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Dynamic simulation of electrical submersible pumps in different arrangements

Grant number: 21/12736-8
Support Opportunities:Scholarships in Brazil - Scientific Initiation
Effective date (Start): January 01, 2022
Effective date (End): December 31, 2022
Field of knowledge:Engineering - Mechanical Engineering - Transport Phenomena
Acordo de Cooperação: Equinor (former Statoil)
Principal Investigator:Alberto Luiz Serpa
Grantee:Thiago Alexandre Moreti
Host Institution: Faculdade de Engenharia Mecânica (FEM). Universidade Estadual de Campinas (UNICAMP). Campinas , SP, Brazil
Host Company:Universidade Estadual de Campinas (UNICAMP). Faculdade de Engenharia Mecânica (FEM)
Associated research grant:17/15736-3 - Engineering Research Centre in Reservoir and Production Management, AP.PCPE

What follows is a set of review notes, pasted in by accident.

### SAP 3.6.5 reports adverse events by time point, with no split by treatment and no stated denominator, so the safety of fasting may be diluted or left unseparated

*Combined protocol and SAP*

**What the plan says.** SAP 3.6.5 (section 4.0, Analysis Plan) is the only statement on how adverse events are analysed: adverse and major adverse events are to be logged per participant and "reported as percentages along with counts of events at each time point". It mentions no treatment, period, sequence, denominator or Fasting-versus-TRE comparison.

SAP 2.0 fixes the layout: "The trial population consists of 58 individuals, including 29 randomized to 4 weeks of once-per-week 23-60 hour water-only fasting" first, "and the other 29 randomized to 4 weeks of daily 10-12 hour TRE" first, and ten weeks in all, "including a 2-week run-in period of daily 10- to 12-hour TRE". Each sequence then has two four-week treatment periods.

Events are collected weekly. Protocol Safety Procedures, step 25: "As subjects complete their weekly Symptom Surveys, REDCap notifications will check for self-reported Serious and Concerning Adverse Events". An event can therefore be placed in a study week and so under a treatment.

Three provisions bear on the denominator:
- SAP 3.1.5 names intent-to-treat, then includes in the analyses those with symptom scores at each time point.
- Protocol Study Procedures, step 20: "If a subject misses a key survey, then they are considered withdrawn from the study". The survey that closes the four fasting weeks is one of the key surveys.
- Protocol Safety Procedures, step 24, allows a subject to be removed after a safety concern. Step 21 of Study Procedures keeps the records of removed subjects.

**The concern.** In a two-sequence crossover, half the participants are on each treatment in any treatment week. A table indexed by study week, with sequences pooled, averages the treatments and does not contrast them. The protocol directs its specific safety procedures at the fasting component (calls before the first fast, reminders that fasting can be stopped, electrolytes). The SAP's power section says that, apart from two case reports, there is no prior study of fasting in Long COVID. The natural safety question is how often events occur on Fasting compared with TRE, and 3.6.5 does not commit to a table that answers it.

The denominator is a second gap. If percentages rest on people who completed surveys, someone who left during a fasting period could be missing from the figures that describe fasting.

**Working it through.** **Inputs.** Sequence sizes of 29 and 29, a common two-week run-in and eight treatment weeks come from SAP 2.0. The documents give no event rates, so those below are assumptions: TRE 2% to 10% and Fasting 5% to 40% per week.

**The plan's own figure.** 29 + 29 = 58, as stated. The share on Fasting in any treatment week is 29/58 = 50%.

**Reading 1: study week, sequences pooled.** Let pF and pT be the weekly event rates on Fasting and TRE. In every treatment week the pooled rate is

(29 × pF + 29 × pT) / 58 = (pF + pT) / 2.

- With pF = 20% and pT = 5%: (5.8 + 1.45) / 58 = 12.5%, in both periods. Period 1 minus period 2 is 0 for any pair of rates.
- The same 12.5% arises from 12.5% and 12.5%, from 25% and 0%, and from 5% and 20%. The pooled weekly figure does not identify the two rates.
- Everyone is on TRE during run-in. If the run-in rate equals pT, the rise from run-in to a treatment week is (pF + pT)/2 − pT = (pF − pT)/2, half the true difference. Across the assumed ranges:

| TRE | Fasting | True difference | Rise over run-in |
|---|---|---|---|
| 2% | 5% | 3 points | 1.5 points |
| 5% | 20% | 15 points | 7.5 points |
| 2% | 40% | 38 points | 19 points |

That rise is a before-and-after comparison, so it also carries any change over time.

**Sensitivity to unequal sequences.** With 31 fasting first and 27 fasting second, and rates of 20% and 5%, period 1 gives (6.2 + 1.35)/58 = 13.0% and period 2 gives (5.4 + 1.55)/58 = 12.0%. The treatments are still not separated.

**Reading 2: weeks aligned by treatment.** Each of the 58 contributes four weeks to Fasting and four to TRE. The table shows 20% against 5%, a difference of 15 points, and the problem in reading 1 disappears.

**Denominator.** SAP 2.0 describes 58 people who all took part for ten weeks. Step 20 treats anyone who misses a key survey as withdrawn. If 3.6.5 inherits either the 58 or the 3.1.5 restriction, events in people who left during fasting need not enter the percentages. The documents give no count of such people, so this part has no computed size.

The proper operation of electrical submersible centrifugal pumps in complex flows such as those involving gas-liquid and liquid-liquid is essential in petroleum artificial elevation to ensure adequate process efficiency. It is also vital to identify changes in the system behavior to plan maintenance and suitable operating conditions obtaining good levels of reliability and profitable production. This Scientific Initiation project (undergraduate student) involves simulating some arrangements of pumps, for example, pumps in parallel and series, to understand the main effects in the system response. Some operational parameters such as rotation, flow, pressure variation, and flow properties will be considered in the simulations. The characteristics of each pump will be considered as input information, and the focus here is in simulations of different arrangements using the respective simplified model of each pump, connecting them using software such as Matlab, Octave, or others. The centrifugal pumps used in this artificial elevation process have their primary characteristic performance determined by the manufacturer using water as a working fluid. In the case of more complex flows (water, oil, and gas), the operating conditions of the pump change significantly. The effects of one individual component in the others are the main interest here, evaluating pressure and flow dynamic oscillations that are important for the overall pumping process. Considerations about some complex effects and simplified models are essential aspects to be considered here. The expected results of this project are a better understanding of the effects of connecting pumping in different configurations and introducing the student to the field of dynamic systems simulation. (AU)

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